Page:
Thirteen signs of unusual account activity every business should be aware of.

Aug 21 2018 | PayPal editorial staff

Fraud can cost a business time and money - that’s why it pays to be vigilant of unusual account activity, where fraud could be lurking. 
If you see any of these 13 activities, immediately follow up and research if there’s been fraudulent activity.
 
1. Shipping Address is in a high-risk country or location that’s known for fraud.
See a list of countries in this article.
 
2. An order is larger than normal.
Be cautious if you receive an order from a new customer that’s larger than your average order size, especially if it’s for a product that’s in high demand, such as electronics.

3. You receive an unusually large number of orders during an unusual time of day.
For example, you receive 10 orders from U.S.-based customers, all around 3 a.m. on the same day.
 
4. You receive an unusually large number of international orders within a short period of time.
For example, you receive over 50 orders from customers outside the U.S. within a few days, when you normally receive only two international orders within a month.
 
5. An order consists of multiple requests for the same item.
For example, a customer orders 50 pairs of the same shoe in various sizes. Ask yourself if it makes sense for a customer to order several of the same product.

6. Several orders from different customers are shipped to the same address.
Fraudsters often steal credit cards from multiple people and ship the orders to a single address. 

7. The billing and shipping address don’t match.
Just because a customer ships the order to another address, it doesn’t automatically indicate fraud, but a legitimate customer is more likely to ship orders to their billing address. Look at all the order details to see if anything else appears unusual.
 
8. A customer asks you to change the shipping address after the order has been paid for.
Make sure their address change makes sense. Fraudsters originally enter valid addresses so your fraud systems don’t catch them. Then, they contact you to change the address. Also keep in mind that if you decide to ship to another address, the purchase will no longer qualify for PayPal Seller Protection.
 
9. You receive multiple credit cards for the same order.
Be cautious if the customer provides you with several different credit card numbers. The cards can be in the same name or different names. The fraudster may ask you to split up or create multiple transactions using the various cards. If you don’t already collect the credit card customer’s name, start requesting this information to help detect fraud.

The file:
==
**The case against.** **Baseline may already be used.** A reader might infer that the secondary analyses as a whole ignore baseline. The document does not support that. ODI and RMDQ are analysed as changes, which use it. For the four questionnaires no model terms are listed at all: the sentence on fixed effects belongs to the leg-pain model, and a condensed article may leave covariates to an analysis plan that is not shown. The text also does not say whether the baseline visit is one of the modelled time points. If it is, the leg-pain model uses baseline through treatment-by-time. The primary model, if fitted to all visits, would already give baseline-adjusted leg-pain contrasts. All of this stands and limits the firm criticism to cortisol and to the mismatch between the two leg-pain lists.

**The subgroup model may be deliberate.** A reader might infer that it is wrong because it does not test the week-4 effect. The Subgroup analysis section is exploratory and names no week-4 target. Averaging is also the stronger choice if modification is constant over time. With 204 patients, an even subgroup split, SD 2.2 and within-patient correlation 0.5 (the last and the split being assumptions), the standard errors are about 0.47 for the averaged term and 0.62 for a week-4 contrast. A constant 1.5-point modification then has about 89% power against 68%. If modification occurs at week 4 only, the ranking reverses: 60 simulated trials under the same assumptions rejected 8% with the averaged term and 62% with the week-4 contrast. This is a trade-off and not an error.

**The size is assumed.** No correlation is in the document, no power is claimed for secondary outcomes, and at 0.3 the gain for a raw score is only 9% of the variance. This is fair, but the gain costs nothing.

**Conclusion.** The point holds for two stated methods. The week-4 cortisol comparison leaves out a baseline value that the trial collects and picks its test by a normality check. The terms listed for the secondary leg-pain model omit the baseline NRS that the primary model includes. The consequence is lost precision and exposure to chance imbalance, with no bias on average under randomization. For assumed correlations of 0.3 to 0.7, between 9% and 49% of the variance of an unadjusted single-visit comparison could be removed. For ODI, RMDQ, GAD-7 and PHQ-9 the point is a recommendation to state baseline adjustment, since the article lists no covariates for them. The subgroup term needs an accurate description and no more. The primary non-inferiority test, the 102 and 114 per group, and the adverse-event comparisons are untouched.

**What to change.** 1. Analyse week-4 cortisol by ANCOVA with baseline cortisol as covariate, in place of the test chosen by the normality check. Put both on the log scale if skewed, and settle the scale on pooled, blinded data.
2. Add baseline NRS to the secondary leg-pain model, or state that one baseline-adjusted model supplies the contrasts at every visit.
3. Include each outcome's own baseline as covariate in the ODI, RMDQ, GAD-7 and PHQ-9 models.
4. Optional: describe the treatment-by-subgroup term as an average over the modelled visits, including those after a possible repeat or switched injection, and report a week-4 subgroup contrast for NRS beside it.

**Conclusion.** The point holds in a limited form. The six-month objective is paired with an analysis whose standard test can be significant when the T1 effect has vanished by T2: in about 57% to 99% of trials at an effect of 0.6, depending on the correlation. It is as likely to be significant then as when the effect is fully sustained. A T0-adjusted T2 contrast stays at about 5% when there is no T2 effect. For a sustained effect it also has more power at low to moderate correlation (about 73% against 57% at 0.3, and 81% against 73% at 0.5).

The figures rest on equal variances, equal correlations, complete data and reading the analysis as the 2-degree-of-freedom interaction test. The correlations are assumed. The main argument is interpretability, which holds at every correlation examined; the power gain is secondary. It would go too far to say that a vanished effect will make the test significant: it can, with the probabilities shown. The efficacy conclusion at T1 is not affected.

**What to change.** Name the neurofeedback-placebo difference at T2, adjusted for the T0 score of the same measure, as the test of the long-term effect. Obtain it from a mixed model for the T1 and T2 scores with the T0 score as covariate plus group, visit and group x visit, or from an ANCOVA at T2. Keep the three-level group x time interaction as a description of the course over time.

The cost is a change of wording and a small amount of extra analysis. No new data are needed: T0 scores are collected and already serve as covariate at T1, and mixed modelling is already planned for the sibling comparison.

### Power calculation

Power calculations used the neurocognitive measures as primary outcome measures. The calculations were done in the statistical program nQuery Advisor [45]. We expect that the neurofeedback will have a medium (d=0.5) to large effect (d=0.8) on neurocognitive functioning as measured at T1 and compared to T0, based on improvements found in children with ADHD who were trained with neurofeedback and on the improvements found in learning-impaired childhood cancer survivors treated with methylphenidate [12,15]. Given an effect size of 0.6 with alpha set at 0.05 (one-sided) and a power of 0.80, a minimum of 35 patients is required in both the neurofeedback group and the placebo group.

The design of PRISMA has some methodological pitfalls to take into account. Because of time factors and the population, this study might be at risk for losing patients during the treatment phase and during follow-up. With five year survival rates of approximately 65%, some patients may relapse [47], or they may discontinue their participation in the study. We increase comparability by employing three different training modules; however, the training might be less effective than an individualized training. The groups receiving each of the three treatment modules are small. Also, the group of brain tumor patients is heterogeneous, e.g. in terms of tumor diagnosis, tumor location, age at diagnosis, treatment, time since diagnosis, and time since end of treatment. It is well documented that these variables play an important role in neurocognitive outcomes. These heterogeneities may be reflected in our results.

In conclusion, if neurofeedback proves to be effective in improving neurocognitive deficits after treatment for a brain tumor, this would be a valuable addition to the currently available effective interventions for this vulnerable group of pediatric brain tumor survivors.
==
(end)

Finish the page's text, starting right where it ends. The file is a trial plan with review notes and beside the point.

10. A customer asks for rush or overnight shipping.
Fraudsters like to receive merchandise quickly, regardless of the cost.
 
11. The email address looks suspicious.
Look for email addresses that seem unusual, like knh$$yro123456@gmail.com, or undeliverable emails. Legitimate customers are more likely to use email addresses that contain their name.
 
12. A customer overpays you. 
If someone overpays you, don’t send the extra money back through a wire transfer, online banking transfer, or a pre-loaded money card. Overpayment scams are common. Instead, return the money through PayPal.

13. The shipping address looks suspicious. 
Before shipping an expensive order, make sure you know where the order is being shipped. Criminals may ship orders to freight forwarders, shipping companies, P.O. boxes, or vacant properties so they can remain anonymous. 

You can also access additional information on protecting your business by reviewing our FAQs at the bottom of this page.
 

The contents of this site are provided for informational purposes only. You should always obtain independent, professional accounting, financial, and legal advice before making any business decision.

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Frequently asked questions.

When you are fully approved for PayPal powered by Braintree you are provided with a basic set of fraud filters to help combat fraud on your account. PayPal and other fraud management vendors can provide more filters to help you take control of your business.

Here's how to enable fraud filters on your PayPal powered by Braintree Control Panel.
  1. Log in to your Control Panel.